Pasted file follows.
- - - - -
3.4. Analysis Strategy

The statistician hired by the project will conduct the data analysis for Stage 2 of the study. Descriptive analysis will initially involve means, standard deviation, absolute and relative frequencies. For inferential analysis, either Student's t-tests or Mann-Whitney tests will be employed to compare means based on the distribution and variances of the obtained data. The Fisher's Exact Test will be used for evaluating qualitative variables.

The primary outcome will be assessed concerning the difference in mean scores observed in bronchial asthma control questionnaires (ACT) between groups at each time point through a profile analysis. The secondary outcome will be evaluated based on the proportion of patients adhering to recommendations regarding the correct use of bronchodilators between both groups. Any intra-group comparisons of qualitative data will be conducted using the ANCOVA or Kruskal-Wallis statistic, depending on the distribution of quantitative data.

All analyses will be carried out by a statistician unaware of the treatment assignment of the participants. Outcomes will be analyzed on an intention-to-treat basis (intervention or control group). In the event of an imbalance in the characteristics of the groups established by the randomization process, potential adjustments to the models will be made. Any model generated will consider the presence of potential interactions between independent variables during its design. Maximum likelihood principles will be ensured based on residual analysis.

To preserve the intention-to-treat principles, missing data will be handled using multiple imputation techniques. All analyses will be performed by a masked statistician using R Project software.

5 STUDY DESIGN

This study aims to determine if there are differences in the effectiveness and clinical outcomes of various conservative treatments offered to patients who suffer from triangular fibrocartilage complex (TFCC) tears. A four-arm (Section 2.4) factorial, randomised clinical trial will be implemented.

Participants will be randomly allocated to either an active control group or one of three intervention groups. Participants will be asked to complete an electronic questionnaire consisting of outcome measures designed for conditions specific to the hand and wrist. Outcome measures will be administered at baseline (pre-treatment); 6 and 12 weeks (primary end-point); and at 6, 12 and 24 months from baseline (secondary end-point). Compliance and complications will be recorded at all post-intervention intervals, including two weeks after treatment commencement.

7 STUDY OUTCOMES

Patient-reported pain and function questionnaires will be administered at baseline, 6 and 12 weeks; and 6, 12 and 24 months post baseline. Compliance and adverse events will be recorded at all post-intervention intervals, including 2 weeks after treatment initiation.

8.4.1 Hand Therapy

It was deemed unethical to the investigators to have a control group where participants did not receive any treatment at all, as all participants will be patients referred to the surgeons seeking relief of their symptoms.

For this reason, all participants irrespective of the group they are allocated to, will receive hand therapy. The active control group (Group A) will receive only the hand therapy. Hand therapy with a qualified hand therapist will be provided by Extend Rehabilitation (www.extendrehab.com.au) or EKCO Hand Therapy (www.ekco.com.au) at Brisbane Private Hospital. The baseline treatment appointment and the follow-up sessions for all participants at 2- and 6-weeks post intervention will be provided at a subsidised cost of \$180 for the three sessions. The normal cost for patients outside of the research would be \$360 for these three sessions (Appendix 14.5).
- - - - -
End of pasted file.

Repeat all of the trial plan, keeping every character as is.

3.4. Analysis Strategy

The statistician hired by the project will conduct the data analysis for Stage 2 of the study. Descriptive analysis will initially involve means, standard deviation, absolute and relative frequencies. For inferential analysis, either Student's t-tests or Mann-Whitney tests will be employed to compare means based on the distribution and variances of the obtained data. The Fisher's Exact Test will be used for evaluating qualitative variables.

The primary outcome will be assessed concerning the difference in mean scores observed in bronchial asthma control questionnaires (ACT) between groups at each time point through a profile analysis. The secondary outcome will be evaluated based on the proportion of patients adhering to recommendations regarding the correct use of bronchodilators between both groups. Any intra-group comparisons of qualitative data will be conducted using the ANCOVA or Kruskal-Wallis statistic, depending on the distribution of quantitative data.

All analyses will be carried out by a statistician unaware of the treatment assignment of the participants. Outcomes will be analyzed on an intention-to-treat basis (intervention or control group). In the event of an imbalance in the characteristics of the groups established by the randomization process, potential adjustments to the models will be made. Any model generated will consider the presence of potential interactions between independent variables during its design. Maximum likelihood principles will be ensured based on residual analysis.

To preserve the intention-to-treat principles, missing data will be handled using multiple imputation techniques. All analyses will be performed by a masked statistician using R Project software.

5 STUDY DESIGN

This study aims to determine if there are differences in the effectiveness and clinical outcomes of various conservative treatments offered to patients who suffer from triangular fibrocartilage complex (TFCC) tears. A four-arm (Section 2.4) factorial, randomised clinical trial will be implemented.

Participants will be randomly allocated to either an active control group or one of three intervention groups. Participants will be asked to complete an electronic questionnaire consisting of outcome measures designed for conditions specific to the hand and wrist. Outcome measures will be administered at baseline (pre-treatment); 6 and 12 weeks (primary end-point); and at 6, 12 and 24 months from baseline (secondary end-point). Compliance and complications will be recorded at all post-intervention intervals, including two weeks after treatment commencement.

7 STUDY OUTCOMES

Patient-reported pain and function questionnaires will be administered at baseline, 6 and 12 weeks; and 6, 12 and 24 months post baseline. Compliance and adverse events will be recorded at all post-intervention intervals, including 2 weeks after treatment initiation.

8.4.1 Hand Therapy

It was deemed unethical to the investigators to have a control group where participants did not receive any treatment at all, as all participants will be patients referred to the surgeons seeking relief of their symptoms.

For this reason, all participants irrespective of the group they are allocated to, will receive hand therapy. The active control group (Group A) will receive only the hand therapy. Hand therapy with a qualified hand therapist will be provided by Extend Rehabilitation (www.extendrehab.com.au) or EKCO Hand Therapy (www.ekco.com.au) at Brisbane Private Hospital. The baseline treatment appointment and the follow-up sessions for all participants at 2- and 6-weeks post intervention will be provided at a subsidised cost of \$180 for the three sessions. The normal cost for patients outside of the research would be \$360 for these three sessions (Appendix 14.5).